Plasma Processes and Polymers

Cover image for Vol. 9 Issue 9

September 2012

Volume 9, Issue 9

Pages 835–936

  1. Cover Picture

    1. Top of page
    2. Cover Picture
    3. Masthead
    4. Contents
    5. Debate - Discussions
    6. Communication
    7. Full Papers
    1. Plasma Process. Polym. 9/2012

      Jin He and Yuantao T Zhang

      Version of Record online: 14 SEP 2012 | DOI: 10.1002/ppap.201290025

      Thumbnail image of graphical abstract

      Cover: The pie charts of the left side of this figure give the percentages of the main productive reactions for the atomic oxygen and SDO respectively; the right side show the simulated and inferred atomic oxygen density and SDO density versus the oxygen admixture, and the optimal oxygen admixtures of 0.6% and 0.3% can be observed in accordance with the simulation results, at which the peak atomic oxygen density and SDO density could be achieved, respectively. Further details can be found in the article by Y. T. Zhang on page 919.

  2. Masthead

    1. Top of page
    2. Cover Picture
    3. Masthead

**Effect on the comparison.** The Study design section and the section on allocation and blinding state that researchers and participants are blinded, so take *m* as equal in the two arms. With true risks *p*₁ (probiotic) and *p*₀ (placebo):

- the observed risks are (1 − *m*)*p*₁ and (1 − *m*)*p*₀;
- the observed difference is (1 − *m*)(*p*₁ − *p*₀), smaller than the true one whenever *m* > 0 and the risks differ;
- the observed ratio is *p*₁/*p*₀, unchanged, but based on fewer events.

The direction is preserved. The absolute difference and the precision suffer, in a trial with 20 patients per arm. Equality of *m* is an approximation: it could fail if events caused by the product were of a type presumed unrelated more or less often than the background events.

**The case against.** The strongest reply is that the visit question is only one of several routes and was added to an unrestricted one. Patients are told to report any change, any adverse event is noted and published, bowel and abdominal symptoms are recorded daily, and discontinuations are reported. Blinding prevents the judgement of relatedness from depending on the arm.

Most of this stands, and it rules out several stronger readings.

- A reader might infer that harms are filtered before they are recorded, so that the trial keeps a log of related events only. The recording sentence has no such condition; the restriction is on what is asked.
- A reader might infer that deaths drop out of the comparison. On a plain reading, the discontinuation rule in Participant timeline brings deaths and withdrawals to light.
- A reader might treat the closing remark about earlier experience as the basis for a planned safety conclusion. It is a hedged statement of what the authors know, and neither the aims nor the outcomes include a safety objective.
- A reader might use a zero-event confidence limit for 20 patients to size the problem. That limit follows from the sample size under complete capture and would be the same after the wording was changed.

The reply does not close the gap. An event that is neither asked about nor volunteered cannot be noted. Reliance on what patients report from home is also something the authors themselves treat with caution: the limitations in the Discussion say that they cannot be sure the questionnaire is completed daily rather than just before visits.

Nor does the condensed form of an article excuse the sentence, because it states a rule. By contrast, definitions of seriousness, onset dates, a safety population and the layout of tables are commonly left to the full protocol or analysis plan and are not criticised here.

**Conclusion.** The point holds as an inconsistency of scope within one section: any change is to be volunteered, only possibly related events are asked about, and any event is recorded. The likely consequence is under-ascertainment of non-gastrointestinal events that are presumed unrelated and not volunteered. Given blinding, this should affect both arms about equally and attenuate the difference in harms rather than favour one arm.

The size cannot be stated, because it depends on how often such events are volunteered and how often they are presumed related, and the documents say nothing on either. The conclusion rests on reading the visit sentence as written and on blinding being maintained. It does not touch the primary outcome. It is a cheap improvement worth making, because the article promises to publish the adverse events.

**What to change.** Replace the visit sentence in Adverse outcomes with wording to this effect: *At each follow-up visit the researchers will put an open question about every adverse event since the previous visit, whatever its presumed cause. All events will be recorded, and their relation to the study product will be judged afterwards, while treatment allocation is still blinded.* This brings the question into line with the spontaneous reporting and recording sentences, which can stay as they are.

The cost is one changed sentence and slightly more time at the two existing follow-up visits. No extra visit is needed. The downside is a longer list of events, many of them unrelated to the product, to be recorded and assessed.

4. Contents
    5. Debate - Discussions
    6. Communication
    7. Full Papers
    1. Plasma Process. Polym. 9/2012

      Version of Record online: 14 SEP 2012 | DOI: 10.1002/ppap.201290026

  3. Contents

    1. Top of page
    2. Cover Picture
    3. Masthead
    4. Contents
    5. Debate - Discussions
    6. Communication
    7. Full Papers
    1. Plasma Process. Polym. 9/2012 (pages 835–838)

      Version of Record online: 14 SEP 2012 | DOI: 10.1002/ppap.201290024

  4. Debate - Discussions

    1. Top of page
    2. Cover Picture
    3. Masthead
    4. Contents
    5. Debate - Discussions
    6. Communication
    7. Full Papers
    1. Comment on “Ion-Assisted Processes of Polymerization in Low-Pressure Plasmas” (pages 844–849)

      Riccardo d'Agostino and Fabio Palumbo

      Version of Record online: 24 JUL 2012 | DOI: 10.1002/ppap.201200072

      Ions as building blocks in the deposition of plasma polymers, or as promoters and initiators of the polymerization process? Perchance the both, depending on the operative conditions.